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Photo: Flickr, Corey Templeton
Learning a new language is one thing that most babies can do better than adults, which makes language learning an excellent example of changes in neural plasticity across the lifespan.
Despite this, some adults are better able to learn second languages than others, and researchers at the University of Washington have found that their secret may involve the rhythms of their brain.
A new study led by Chantel Prat, an I-LABS faculty researcher, demonstrates that a five-minute measurement of resting-state brain activity predicted how quickly adults learned a second language.
"By studying individual differences in the brain, we're figuring out key constraints on learning and information processing, in hopes of developing ways to improve language learning, and eventually learning more generally," Prat said.
"Maybe someday we'll be able to be as good at learning languages as we were when we were in diapers!" she added.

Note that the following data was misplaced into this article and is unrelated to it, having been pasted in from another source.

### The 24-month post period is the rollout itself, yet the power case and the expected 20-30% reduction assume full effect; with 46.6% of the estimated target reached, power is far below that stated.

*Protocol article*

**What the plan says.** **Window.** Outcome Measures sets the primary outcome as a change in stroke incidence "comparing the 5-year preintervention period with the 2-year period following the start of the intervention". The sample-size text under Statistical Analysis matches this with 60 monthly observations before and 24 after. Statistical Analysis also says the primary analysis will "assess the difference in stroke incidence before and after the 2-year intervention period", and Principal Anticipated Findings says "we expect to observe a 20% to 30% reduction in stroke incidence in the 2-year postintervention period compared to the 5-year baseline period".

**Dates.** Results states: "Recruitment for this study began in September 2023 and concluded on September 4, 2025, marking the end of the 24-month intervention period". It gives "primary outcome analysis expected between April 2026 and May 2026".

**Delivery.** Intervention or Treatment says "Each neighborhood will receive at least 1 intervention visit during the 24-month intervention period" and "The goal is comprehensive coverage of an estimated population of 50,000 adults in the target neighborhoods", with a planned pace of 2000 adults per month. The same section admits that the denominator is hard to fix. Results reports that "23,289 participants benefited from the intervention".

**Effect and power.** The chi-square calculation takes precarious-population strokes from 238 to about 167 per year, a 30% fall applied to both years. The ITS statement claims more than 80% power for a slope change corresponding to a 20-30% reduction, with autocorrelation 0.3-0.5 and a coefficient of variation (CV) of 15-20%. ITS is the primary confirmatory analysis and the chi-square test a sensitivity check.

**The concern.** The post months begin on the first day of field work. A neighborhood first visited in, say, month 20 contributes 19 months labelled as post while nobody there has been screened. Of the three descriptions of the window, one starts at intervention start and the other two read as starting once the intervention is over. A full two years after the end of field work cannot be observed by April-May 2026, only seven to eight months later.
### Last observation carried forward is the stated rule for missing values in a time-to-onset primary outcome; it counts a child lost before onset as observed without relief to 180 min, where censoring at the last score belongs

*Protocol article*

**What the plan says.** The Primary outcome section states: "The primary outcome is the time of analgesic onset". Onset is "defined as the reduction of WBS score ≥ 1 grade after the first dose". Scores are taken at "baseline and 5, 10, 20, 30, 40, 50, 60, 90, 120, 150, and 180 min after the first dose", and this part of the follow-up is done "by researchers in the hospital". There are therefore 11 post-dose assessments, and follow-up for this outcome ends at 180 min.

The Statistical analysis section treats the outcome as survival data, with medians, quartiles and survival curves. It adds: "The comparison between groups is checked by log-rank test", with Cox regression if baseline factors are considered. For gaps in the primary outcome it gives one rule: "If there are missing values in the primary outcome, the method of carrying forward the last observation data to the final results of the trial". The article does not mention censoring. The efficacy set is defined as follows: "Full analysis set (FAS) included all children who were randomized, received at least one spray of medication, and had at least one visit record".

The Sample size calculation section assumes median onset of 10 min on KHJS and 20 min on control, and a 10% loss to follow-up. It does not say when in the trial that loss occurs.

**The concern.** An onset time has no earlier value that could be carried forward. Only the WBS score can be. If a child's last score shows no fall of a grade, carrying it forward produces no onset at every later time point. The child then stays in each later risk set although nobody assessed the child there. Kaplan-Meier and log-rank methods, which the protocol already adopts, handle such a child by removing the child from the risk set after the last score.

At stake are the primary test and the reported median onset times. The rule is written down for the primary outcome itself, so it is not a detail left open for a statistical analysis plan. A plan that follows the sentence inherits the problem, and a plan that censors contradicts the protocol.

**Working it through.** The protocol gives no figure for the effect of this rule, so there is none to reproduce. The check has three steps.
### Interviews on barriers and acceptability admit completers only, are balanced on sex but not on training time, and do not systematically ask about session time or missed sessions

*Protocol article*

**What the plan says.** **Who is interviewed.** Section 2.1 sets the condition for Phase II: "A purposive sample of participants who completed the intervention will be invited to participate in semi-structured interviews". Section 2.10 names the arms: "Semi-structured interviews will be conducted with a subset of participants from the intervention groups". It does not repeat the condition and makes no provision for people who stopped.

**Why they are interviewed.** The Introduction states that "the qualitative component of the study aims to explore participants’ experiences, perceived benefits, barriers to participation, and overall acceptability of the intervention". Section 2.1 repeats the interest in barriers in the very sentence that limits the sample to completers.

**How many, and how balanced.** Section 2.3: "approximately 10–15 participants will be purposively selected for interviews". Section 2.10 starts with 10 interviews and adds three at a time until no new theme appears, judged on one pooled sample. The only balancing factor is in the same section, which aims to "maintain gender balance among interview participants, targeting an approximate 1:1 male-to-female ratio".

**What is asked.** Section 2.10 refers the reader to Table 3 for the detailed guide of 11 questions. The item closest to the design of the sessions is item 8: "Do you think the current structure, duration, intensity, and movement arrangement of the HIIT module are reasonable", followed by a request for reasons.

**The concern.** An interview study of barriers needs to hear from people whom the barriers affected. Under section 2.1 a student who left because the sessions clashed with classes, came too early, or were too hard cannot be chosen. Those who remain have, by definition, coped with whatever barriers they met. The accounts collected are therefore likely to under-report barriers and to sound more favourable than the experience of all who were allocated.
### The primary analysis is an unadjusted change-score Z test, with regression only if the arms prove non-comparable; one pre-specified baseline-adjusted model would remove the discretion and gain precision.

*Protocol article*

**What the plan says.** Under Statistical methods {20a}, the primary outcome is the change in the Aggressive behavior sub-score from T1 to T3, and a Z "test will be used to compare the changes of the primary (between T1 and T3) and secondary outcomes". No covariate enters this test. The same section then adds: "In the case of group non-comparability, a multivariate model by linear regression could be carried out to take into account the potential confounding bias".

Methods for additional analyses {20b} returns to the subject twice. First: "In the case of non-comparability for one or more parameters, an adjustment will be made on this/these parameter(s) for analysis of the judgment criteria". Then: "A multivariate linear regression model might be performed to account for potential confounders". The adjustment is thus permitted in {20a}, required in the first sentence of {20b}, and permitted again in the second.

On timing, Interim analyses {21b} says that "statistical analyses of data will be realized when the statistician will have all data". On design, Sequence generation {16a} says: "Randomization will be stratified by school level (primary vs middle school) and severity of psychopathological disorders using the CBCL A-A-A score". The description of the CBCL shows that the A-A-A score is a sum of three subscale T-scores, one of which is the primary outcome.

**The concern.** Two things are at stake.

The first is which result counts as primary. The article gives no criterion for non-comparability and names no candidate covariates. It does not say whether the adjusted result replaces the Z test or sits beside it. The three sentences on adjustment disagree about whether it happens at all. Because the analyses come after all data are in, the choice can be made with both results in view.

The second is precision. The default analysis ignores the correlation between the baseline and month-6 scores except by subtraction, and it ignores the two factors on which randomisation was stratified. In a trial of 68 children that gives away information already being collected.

The study, published in the June-July issue of the journal Brain and Language, is the first to use patterns of resting-state brain rhythms to predict subsequent language learning rate.
The researchers used a commercially available EEG (electroencephalogram) headset to measure brain patterns before the adult volunteers in the experiment completed eight weeks of French lessons, administered through a computer program.
Watch a video demonstrating the language training program:
At the end of the language lessons, the research team found that the brain activity recordings associated with language processes were linked the most strongly to the participants' rate of learning.
Previously, the researchers with collaborators in computer science have discovered ways to link two human brains so that they can directly exchange information.
The new study with language learning in adults relates to the brain-to-brain projects because they both aim to use neuroscience and technology to help people learn more efficiently.